Autonomous taxis are on the way from Airbus

Airbus is developing self-flying vehicles that could be tested in the air as early as next year, and deployed in cities in just 10 years. The company's Vahana project aims to create a vehicle that can "fly over traffic jams at the push of a button."

What's cooler than autonomous vehicles or flying cars? Autonomous flying vehicles. A team of Airbus engineers are developing a self-flying taxi that is designed to fly above traffic to carry individual passengers and cargo throughout busy cities. The utopian vision is a bit far-fetched, but they plan to start testing a prototype of the vehicle in late 2017.

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In Airbus's corporate magazine FORUM, project executive Rodin Lyasoff asserts, "In as little as ten years, we could have projects on the market that revolutionize urban travel for millions of people."

The project, dubbed Vahana, launched in February 2016 at A3, which is Airbus Group's innovation division based (where else?) in Silicon Valley. The vehicle's design is complete, and now engineers are starting to build and test vehicle subsystems.

The idea of hovering above traffic is lovely, but there are several practical matters to consider. US regulators have been conservative with both drones and autonomous vehicles, so the ten-year timeline seems unrealistic. Then there are technical barriers: the aircraft would absolutely need sense-and-avoid technology that is still under development. "That's one of the bigger challenges we aim to resolve as early as possible," says Lyasoff. Additionally, when (if) flying cars become functional and legal, won't traffic just shift from the ground to the air?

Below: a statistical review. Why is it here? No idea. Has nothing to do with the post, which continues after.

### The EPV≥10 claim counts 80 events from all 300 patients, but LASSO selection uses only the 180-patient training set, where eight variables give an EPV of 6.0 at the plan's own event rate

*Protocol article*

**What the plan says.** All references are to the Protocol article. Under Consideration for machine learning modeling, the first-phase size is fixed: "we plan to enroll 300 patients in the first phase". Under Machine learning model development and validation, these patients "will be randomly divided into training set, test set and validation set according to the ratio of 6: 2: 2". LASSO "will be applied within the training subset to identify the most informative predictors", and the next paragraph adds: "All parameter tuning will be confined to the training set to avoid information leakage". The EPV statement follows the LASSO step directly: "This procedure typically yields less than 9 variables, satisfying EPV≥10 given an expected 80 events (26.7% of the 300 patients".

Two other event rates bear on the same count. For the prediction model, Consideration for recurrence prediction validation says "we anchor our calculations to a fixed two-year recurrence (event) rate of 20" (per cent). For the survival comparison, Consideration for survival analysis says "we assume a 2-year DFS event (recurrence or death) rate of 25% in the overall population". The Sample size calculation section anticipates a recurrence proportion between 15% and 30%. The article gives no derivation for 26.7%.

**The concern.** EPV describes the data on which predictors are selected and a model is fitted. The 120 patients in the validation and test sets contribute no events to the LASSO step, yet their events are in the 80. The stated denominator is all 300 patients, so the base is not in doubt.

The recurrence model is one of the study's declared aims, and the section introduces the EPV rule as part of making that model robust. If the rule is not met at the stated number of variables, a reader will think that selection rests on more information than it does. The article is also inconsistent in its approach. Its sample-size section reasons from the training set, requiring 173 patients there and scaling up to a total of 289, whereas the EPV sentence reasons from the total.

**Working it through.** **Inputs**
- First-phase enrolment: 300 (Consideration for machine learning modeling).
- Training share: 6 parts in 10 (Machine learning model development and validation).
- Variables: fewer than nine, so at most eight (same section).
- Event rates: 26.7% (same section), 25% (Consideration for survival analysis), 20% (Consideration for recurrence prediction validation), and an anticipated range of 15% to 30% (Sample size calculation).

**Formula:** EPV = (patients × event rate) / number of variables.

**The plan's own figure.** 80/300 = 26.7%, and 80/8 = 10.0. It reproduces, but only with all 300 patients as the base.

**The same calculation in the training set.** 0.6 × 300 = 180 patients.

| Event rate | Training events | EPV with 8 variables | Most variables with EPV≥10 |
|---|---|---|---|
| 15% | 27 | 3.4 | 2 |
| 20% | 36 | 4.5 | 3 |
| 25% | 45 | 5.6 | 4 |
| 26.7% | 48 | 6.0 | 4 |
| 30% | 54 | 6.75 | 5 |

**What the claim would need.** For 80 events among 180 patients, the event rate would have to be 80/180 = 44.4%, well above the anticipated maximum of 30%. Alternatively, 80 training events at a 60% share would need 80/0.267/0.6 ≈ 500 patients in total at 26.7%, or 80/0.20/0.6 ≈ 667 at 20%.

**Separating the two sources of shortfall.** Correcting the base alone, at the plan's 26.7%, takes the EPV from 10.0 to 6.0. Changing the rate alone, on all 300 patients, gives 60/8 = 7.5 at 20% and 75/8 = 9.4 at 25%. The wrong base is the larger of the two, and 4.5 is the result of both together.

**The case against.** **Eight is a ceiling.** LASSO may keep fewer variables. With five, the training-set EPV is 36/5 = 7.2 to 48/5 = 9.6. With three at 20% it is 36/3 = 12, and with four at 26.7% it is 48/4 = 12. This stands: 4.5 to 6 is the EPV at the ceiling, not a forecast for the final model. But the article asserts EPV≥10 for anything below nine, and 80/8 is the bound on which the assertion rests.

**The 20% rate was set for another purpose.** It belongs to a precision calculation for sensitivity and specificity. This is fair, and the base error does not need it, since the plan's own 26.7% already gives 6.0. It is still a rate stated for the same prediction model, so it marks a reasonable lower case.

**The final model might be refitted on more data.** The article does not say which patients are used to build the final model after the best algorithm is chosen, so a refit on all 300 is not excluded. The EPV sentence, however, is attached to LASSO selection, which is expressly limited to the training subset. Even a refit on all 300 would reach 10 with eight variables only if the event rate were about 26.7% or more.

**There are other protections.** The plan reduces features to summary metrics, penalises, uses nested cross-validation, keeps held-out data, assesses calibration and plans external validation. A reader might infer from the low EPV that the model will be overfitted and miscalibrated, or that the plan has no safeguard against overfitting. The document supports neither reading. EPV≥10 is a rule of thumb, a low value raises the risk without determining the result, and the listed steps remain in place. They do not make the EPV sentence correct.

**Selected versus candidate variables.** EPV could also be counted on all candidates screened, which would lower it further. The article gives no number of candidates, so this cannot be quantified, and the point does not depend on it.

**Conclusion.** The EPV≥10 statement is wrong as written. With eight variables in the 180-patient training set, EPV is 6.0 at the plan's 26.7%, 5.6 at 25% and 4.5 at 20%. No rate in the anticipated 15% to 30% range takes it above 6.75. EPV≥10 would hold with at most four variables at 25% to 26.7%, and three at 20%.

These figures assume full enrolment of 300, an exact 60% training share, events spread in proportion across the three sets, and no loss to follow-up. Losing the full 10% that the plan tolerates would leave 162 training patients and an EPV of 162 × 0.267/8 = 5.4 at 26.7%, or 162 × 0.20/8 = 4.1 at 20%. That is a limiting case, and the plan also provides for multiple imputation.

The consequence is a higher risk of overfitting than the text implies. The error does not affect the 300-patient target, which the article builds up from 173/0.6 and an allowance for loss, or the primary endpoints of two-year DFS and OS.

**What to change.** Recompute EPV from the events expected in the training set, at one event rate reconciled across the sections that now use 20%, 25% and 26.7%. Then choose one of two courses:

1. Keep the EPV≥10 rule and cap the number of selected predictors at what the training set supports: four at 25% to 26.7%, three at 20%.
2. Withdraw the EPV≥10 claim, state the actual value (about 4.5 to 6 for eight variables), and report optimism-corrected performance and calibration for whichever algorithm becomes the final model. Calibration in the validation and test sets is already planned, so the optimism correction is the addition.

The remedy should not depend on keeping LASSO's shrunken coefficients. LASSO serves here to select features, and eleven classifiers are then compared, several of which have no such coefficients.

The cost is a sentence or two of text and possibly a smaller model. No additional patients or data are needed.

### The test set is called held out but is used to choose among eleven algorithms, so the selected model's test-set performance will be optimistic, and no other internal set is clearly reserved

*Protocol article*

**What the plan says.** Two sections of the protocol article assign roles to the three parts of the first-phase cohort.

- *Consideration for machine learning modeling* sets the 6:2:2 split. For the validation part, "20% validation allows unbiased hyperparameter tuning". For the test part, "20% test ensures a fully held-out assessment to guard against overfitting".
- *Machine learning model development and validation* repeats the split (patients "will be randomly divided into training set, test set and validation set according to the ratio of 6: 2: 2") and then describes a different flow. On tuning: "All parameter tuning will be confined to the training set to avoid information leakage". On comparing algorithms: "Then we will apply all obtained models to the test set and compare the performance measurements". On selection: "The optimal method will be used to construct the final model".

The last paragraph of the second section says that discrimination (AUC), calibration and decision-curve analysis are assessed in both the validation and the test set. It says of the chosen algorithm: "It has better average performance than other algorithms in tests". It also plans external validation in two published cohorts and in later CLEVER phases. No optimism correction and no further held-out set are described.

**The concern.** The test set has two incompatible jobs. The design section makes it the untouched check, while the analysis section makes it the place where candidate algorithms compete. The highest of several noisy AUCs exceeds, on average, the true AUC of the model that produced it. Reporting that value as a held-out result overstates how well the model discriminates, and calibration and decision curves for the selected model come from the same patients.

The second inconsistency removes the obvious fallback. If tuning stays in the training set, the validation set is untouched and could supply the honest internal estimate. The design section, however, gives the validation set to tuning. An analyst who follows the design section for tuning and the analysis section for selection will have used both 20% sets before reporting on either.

To be fair, the Vahana team appears to be self-aware. The A3 website says, "Our projects are built on rigorous analysis, novel insights, and commitment to unreasonable goals." And they're not the only dreamers. Other companies have already announced Terrafugia, Aeromobil, and EHang, which are all prototypes for flying cars that have self-driving features.

Other Airbus divisions around the world are also working on futuristic autonomous aircraft projects. Skyways is a drone delivery service that will be tested in Singapore next year, and City Airbus is a concept for an autonomous helicopter that passengers would summon with a smartphone app. Today in Brazil, you can already order a ride from an UberCopter, which is exactly what it sounds like.

Despite the challenges, Airbus Group CEO Tom Enders is confident that the company's plans are realistic. "I'm no big fan of Star Wars, but it's not crazy to imagine that one day our big cities will have flying cars making their way along roads in the sky," he says. "In a not too distant future, we'll use our smartphones to book a fully automated flying taxi that will land outside our front door -- without any pilot."

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